Drawing on the literature, two strands help to frame this paper. The first concerns why parties choose to arbitrate. The second strand is the literature documenting the efforts within the arbitration industry to encourage the use of arbitraments.
My goal in this paper is to bridge a gap between this second strand and the first, more theoretical strand. What is missing from both strands is a concrete, system-wide understanding about why parties opt for arbitration as opposed to other forms of dispute resolution. In other words, I seek both to give concrete understanding to the theoretical model articulated in the Shavell-Hylton strand of literature and, at the same time, move up a level of abstraction from the countryspecific analysis of what makes a particular nation a desirable forum, to the more generic question of what makes arbitration a desirable form of dispute resolution. The question that interests me, therefore, is whether we can move beyond these examples of inter-jurisdictional competition over the business of arbitration to broader issues of inter-systemic competition over the business of disputes generally. In other words, are there ways in which arbitration systemically differentiates itself from litigation as a preferred form of dispute resolution in much the same way that Belgium or Singapore distinguishes itself as an arbitral forum?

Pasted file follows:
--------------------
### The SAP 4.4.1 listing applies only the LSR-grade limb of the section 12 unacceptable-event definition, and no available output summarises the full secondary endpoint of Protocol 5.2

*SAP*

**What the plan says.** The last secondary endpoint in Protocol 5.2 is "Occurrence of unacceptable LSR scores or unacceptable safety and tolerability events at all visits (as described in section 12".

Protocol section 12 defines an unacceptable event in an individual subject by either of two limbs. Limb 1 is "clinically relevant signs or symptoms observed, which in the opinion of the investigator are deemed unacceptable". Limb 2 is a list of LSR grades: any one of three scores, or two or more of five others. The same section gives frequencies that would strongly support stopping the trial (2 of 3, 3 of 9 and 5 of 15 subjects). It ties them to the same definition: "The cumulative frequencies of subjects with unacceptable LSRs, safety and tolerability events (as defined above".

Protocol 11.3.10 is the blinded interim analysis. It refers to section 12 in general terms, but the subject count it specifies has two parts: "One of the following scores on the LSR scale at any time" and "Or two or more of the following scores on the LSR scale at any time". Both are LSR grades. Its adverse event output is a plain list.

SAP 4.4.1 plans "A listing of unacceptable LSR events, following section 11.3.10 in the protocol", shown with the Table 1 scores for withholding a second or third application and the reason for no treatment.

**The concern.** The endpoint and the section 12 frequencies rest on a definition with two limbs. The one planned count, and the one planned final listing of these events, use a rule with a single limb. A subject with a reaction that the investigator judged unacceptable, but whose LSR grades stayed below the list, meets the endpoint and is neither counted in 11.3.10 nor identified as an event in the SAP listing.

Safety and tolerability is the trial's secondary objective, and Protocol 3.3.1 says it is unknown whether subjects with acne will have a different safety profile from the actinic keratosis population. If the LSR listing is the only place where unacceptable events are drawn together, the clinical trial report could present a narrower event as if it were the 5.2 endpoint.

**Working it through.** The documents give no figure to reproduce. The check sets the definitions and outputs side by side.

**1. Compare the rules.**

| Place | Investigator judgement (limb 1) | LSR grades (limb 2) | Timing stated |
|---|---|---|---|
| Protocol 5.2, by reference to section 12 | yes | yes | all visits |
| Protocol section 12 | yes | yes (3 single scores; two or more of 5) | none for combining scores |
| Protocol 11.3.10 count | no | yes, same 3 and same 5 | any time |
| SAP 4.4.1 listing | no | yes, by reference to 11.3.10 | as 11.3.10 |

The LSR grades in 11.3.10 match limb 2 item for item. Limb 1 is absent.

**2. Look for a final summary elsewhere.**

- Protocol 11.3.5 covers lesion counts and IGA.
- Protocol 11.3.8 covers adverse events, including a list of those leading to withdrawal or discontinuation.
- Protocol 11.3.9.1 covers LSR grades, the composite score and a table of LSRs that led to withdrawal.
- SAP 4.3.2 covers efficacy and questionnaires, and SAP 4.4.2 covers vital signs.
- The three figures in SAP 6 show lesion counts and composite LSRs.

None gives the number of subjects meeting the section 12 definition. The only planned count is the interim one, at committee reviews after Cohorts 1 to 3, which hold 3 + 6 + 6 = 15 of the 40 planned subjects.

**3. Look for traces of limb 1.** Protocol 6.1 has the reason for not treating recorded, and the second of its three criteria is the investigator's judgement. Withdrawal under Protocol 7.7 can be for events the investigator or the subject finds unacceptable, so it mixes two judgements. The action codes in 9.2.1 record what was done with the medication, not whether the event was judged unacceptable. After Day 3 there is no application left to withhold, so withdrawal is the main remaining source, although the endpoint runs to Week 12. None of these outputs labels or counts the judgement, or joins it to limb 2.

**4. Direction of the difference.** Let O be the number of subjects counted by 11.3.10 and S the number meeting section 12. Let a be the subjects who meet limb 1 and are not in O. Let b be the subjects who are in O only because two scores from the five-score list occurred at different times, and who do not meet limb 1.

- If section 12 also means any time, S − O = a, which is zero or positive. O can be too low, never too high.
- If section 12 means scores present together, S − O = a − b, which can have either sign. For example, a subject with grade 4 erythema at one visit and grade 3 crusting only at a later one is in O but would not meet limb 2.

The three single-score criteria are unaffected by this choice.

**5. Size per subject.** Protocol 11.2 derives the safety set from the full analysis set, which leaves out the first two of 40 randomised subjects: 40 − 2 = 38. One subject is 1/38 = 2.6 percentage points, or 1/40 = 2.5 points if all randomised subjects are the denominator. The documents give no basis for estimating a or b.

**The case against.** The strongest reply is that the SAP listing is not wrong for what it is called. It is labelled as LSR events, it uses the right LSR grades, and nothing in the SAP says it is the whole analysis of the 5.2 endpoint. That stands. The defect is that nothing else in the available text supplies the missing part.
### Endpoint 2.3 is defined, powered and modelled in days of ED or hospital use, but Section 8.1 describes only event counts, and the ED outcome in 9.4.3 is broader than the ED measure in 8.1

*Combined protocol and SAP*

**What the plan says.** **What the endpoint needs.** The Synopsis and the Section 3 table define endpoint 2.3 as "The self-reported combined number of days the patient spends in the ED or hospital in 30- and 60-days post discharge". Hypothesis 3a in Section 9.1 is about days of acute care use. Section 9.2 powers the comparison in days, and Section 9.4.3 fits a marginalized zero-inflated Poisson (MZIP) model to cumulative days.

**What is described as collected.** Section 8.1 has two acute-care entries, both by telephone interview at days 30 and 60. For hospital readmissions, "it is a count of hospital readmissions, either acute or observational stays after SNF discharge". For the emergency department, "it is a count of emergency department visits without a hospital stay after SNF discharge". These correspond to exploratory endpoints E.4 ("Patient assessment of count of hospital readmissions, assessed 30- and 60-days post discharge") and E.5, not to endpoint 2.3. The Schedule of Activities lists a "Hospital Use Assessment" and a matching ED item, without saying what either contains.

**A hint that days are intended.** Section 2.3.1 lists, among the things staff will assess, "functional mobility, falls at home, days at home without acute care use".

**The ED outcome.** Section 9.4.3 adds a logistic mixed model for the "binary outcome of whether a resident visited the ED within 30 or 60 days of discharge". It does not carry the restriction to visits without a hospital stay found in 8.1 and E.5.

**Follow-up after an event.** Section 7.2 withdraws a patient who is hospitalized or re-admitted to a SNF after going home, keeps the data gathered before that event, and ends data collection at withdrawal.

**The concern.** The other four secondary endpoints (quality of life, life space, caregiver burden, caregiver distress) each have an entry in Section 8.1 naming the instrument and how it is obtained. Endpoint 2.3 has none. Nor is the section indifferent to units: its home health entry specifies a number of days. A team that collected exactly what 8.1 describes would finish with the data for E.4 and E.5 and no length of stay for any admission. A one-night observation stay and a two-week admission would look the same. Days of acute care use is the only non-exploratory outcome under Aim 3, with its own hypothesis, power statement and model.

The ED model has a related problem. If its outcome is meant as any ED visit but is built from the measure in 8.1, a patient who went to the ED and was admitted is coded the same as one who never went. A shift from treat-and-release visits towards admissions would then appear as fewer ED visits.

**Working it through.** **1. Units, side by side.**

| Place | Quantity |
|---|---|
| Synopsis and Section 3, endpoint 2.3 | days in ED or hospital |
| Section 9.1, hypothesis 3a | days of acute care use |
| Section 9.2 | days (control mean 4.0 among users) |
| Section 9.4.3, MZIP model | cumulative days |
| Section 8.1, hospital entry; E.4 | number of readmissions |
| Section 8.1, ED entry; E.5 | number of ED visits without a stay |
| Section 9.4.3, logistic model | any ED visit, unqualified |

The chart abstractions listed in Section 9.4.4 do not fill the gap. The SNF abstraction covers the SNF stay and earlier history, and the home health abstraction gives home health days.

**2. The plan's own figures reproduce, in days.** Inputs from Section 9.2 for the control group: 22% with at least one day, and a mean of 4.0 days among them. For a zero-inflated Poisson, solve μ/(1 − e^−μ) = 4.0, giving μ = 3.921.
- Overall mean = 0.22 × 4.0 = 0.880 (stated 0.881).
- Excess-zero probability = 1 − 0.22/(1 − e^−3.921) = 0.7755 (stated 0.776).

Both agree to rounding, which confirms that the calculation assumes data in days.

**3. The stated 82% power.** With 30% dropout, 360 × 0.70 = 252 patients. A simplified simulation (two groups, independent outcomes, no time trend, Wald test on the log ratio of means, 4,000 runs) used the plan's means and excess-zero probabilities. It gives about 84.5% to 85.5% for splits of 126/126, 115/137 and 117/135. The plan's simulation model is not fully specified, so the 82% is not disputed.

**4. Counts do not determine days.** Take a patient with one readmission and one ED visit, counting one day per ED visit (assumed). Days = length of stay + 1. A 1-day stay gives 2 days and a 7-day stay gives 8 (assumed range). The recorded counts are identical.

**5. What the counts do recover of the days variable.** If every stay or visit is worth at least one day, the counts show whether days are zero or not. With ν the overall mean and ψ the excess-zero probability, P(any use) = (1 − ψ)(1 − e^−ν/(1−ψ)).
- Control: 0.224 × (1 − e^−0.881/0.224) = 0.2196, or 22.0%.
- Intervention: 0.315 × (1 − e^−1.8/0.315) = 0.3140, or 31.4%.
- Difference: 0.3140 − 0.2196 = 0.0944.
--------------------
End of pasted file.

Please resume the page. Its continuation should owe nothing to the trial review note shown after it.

Peter B. Rutledge,
Convergence and Divergence in International Dispute Resolution Symposium
, 2012 J. Disp. Resol. 49
Available at: http://digitalcommons.law.uga.edu/fac_artchop/911